This week, we read a random story by Cory Doctorow called “Down and Out in the Magic Kingdom.” It follows these futuristic characters who work/live at Disney World (something I always wanted to do, so I did interviews and went to really boring information sessions, but I got rejected) and who basically can live forever by freezing themselves and coming back to life later. One of the characters goes through an existential crisis because he loses all his Wuffi (self confidence is currency in the future).
Now, I think the self-confidence as currency is nice, but I don’t know that anything will ever replace money. Or, for that matter, doesn’t our money in America sort of already act as self-confidence? People put a lot of emphasis on money, how much you have, how much you don’t have, and who else has it. America is very fond of capitalism, and I don’t see it ending anytime soon. (And on a side note, you’d think we’d be out of this recession by now because people are usually so fond of spending money.)
Our class discussed all the different words which described what Wuffi was to them: self confidence, respect, knowledge, good will, credibility. These are all things most people would be pleased to be judged by, and only by these things. After all, I am pretty sure that these are all that matter when it comes down to it. In a fire, you grab your people, your photo album (if you can get to it), and get the hell out. The things that matter the most are not the tangible things.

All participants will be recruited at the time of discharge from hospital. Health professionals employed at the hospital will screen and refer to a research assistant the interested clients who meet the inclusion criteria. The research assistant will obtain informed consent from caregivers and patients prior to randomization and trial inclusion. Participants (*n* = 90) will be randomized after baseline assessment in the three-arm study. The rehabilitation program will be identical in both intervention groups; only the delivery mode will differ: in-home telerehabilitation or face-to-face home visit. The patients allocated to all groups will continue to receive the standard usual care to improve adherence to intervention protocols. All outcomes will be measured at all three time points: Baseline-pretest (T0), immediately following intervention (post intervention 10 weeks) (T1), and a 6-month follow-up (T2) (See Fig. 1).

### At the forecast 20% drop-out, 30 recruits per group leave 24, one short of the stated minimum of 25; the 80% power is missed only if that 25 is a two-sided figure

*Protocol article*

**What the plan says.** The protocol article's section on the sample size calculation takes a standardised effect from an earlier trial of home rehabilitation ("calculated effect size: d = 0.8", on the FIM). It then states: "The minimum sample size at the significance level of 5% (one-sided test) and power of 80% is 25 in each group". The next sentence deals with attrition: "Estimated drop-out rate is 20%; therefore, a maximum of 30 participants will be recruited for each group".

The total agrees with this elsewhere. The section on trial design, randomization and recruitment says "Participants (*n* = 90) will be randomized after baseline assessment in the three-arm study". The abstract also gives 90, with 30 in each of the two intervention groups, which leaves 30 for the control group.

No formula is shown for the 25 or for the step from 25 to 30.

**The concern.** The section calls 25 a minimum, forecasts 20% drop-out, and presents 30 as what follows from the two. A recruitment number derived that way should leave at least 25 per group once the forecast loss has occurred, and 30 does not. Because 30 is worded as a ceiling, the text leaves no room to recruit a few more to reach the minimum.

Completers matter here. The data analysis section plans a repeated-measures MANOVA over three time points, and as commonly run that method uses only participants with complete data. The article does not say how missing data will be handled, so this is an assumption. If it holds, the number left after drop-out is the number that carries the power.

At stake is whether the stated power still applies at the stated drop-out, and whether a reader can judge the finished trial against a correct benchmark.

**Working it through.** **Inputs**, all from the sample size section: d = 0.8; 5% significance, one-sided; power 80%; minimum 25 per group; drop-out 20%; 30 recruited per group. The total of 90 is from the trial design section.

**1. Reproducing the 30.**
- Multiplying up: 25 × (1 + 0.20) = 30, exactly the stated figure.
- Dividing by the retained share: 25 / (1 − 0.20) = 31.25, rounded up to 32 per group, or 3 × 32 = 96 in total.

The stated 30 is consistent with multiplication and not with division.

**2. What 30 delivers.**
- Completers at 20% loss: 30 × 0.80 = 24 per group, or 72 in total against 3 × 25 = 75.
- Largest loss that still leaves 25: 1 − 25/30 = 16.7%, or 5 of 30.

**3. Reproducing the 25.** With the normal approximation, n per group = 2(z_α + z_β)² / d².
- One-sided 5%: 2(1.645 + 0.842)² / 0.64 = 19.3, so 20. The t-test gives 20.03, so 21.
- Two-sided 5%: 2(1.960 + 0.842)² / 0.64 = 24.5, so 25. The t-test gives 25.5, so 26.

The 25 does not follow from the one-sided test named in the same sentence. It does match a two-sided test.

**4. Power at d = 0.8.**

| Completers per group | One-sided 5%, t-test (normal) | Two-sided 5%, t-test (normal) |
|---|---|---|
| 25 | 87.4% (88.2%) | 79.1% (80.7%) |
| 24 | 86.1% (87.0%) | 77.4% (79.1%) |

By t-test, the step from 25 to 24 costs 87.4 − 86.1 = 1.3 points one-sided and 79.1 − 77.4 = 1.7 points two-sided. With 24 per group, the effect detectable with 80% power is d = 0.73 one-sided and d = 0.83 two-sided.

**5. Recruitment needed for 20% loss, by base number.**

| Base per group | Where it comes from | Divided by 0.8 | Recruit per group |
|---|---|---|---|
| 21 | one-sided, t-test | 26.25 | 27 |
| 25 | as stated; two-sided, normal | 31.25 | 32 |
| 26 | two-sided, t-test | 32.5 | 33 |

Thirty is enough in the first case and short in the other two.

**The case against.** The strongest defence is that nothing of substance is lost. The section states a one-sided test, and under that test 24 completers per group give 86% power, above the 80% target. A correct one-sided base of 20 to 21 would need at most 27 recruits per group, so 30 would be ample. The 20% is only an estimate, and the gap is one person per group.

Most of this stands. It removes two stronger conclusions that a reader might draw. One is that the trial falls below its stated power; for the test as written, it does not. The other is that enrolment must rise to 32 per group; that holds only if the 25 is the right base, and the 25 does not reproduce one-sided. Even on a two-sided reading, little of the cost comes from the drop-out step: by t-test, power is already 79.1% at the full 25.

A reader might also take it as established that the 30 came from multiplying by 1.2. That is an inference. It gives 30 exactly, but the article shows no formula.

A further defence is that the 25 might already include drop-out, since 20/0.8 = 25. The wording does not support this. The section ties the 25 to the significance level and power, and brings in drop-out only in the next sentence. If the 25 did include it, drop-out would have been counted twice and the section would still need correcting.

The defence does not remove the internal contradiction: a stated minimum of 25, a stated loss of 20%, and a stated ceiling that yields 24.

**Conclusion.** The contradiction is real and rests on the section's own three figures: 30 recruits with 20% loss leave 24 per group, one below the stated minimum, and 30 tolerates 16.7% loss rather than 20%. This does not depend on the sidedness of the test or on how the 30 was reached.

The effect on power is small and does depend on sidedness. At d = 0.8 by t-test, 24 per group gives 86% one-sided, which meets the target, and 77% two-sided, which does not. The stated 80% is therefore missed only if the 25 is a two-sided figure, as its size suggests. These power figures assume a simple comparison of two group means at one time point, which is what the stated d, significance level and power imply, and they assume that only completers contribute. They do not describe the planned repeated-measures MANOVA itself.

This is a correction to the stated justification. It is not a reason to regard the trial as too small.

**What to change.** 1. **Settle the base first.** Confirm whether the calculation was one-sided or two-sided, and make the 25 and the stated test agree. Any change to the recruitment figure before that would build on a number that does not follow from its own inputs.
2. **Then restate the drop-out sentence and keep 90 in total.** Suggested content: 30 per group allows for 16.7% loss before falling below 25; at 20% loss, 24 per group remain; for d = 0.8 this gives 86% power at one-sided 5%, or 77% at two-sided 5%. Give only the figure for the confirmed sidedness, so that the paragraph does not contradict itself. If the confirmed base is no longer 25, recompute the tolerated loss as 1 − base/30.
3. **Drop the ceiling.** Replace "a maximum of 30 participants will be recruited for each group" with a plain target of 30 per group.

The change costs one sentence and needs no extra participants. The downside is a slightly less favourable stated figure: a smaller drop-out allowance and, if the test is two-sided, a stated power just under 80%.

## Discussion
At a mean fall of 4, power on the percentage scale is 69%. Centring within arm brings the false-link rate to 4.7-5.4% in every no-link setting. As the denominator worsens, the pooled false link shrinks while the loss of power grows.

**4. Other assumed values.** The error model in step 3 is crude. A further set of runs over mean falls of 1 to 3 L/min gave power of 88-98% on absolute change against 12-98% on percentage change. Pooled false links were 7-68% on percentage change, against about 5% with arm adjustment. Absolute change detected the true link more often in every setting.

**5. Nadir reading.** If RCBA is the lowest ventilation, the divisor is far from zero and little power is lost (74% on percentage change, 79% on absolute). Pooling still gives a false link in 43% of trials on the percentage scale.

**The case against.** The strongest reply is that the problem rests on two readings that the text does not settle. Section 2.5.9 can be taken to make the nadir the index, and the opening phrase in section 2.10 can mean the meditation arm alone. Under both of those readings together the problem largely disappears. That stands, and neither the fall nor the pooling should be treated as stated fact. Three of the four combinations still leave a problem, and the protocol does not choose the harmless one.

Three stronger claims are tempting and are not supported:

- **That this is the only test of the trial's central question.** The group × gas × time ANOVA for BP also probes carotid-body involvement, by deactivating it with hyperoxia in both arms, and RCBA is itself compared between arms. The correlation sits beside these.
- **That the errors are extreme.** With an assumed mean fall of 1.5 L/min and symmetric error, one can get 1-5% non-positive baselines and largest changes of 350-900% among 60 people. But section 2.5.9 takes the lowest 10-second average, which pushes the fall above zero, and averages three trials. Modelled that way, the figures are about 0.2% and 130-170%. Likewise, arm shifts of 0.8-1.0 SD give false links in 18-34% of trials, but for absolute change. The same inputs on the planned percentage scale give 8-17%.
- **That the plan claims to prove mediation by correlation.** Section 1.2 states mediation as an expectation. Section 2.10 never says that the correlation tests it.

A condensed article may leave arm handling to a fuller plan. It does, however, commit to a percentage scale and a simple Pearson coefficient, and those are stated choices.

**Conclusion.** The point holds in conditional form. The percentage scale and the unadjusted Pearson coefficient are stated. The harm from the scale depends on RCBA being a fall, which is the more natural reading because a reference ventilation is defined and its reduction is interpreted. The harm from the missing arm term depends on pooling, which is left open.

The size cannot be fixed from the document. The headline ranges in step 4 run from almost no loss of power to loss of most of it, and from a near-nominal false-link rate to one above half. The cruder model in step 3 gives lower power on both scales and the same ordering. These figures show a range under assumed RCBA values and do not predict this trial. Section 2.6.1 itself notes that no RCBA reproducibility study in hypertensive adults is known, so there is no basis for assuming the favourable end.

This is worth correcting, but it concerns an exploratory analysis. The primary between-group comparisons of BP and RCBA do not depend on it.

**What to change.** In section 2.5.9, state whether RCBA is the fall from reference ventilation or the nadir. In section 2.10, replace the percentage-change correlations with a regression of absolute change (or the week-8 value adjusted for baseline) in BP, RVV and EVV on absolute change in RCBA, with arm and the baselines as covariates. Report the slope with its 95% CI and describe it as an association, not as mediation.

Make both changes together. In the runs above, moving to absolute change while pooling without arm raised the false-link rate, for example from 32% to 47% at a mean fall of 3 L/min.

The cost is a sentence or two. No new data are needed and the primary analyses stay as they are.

Huh, you’d think with all these brainstorms I am having that I would have an easier time of unpacking the last few boxes from moving in August. And maybe that I would throw things away easier. Nope. I like holding onto objects.
Connections matter a lot. In one of my other classes, part of our grade is our ability to network and reach out to professionals in our dream/ideal career and make contacts for ourselves. The professor doesn’t want us graduating and not having a clue what to do or who to contact to get our name out there.
Also, one of my classmates suggested no one does things or favors for other people out of the goodness of his/her heart and that it is all driven by avarice.
I am forced to disagree. Avarice is actions driven by a need for wealth. I specifically identify avarice as associated with money and excessive shiny, pretty things. Avarice doesn’t drive people to take volunteer vacations in less developed areas and construct shelters and homes for the needy; goodwill does. Avarice doesn’t drive people to put money in the donation plate when it is passed around at a church service; goodwill does. There are a few people in this world who are genuinely good and want to do nice things for other people because it is the right thing to do, and they are able to.
Plus, I just have a really hard time construing people who volunteer as “greedy.”